This guide explores Parental Alienation (PA) and Parental Alienation Syndrome (PAS), as it pertains to New York Custody cases. Both PAS and PA come up in court cases, around the country. Notably, attorneys and men’s rights organizations have become aware that PAS is a viable option for obtaining custody and at the very least, an operational way to throw a monkey wrench into the family law system. Even though the courts are inclined to rule PAS as inadmissible, pursuant to controlling standards, the principles surrounding PAS remains an issue in litigating family law cases.
There is confusion in distinguishing Parental Alienation Syndrome (PAS) from Parental Alienation. The main confusion stems from the tendency to mistake Parental Alienation Syndrome (PAS) for Parental Alienation (PA), and in the failure to realize the notable flaw that exists with PAS.
Parental Alienation Syndrome (PAS) is a theory labeled and promoted by the late Dr. Richard Gardner, a child psychiatrist, who developed the theory based on observations of his own clients. Dr. Gardner first introduced the syndrome in 1985 and further embellished upon the theory through his writings and books, which he self-published. In his 1985 paper, Dr. Gardner described the syndrome as a psychological disturbance brought about by custody litigation. Specifically, he explained that PAS is prevalent in high conflict custody cases.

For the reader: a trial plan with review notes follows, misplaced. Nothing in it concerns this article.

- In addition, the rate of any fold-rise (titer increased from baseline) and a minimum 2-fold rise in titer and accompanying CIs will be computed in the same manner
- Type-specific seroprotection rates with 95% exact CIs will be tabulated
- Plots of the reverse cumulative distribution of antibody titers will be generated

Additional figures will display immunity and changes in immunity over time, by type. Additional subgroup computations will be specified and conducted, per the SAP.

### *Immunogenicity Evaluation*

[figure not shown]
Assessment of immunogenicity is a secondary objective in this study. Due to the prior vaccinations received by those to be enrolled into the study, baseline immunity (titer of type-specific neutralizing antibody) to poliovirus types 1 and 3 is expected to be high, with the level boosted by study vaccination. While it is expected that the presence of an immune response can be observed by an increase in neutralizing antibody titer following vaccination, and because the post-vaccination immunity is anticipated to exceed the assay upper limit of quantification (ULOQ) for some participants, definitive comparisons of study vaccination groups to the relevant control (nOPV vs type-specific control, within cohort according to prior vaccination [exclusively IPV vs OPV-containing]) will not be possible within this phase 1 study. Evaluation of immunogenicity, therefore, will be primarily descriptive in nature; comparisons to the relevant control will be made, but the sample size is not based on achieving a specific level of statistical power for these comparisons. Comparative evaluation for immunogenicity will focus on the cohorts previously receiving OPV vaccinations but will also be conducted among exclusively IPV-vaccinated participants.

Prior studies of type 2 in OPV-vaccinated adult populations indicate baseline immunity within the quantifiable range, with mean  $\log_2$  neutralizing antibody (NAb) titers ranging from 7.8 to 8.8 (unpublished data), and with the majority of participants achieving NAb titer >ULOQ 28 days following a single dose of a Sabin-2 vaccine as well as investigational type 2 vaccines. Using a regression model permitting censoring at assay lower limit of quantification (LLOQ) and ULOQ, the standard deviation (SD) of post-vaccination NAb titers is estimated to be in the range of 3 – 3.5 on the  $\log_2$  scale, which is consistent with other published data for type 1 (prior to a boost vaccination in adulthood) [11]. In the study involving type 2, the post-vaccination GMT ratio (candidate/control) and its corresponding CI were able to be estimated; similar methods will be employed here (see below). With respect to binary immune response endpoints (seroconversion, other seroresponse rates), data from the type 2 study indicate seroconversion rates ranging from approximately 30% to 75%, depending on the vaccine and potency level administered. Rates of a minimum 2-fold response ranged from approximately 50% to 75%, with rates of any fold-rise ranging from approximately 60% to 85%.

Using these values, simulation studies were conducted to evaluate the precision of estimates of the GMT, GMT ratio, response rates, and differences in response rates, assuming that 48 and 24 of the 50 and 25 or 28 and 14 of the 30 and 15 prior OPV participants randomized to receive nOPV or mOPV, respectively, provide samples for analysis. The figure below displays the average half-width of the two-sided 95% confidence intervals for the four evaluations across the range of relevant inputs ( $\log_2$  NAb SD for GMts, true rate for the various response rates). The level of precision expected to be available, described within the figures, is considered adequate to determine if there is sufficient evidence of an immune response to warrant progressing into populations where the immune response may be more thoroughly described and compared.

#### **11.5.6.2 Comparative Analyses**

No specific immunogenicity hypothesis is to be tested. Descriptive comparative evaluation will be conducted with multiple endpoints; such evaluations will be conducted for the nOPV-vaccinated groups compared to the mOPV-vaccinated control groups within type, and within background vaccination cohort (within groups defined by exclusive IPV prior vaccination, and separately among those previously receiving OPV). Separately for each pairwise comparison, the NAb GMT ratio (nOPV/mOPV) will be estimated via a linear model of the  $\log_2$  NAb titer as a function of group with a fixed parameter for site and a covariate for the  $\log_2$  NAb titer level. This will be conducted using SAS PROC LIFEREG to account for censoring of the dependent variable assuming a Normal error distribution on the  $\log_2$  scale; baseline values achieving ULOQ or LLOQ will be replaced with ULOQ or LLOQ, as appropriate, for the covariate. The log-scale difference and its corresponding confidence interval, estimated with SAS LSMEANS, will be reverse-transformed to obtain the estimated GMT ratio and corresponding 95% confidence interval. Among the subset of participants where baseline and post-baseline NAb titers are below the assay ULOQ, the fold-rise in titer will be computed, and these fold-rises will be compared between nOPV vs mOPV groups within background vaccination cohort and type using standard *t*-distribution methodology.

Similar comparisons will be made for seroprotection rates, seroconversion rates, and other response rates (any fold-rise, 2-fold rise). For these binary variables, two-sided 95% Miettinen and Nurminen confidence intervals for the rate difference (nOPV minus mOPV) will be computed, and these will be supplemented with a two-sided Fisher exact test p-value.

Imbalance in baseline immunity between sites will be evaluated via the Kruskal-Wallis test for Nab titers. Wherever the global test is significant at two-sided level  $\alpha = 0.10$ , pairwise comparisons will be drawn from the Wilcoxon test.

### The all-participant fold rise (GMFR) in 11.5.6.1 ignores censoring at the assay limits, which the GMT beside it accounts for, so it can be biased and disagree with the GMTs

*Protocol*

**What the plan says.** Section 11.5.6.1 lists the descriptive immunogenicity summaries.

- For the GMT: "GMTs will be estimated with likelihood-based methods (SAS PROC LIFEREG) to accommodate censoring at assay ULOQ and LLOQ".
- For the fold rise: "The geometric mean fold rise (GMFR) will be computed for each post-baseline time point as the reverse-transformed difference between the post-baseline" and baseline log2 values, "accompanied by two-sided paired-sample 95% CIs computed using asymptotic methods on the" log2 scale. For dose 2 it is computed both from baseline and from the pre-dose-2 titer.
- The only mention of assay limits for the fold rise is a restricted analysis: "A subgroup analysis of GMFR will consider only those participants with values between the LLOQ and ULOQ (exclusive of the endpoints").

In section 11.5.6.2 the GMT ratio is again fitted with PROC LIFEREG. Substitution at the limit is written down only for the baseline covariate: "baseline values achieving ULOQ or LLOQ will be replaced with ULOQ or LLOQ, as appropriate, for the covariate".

In custody cases, where an allegation of child abuse or sexual abuse exists, whether parent or child reported, Gardner says it is a clear indication of PAS and should be addressed accordingly. In his own words, Gardner asserts that, “Investigation of sexual abuse claim may cause greater damage than that done by the abuse.” (Dallam, S. J. (1998). Dr. Richard Gardner: A review of his theories and opinions on atypical sexuality, pedophilia, and treatment issues. Treating Abuse Today, 8(1), 15-23.)
PAS presents a unique and disturbing problem in cases where there is domestic violence. Since its introduction, courts continue to examine custody and visitation cases with a PAS eye, especially in cases involving domestic violence. This has the effect of ensuring a parent who alleges domestic violence or abuse will be seen as an alienating parent.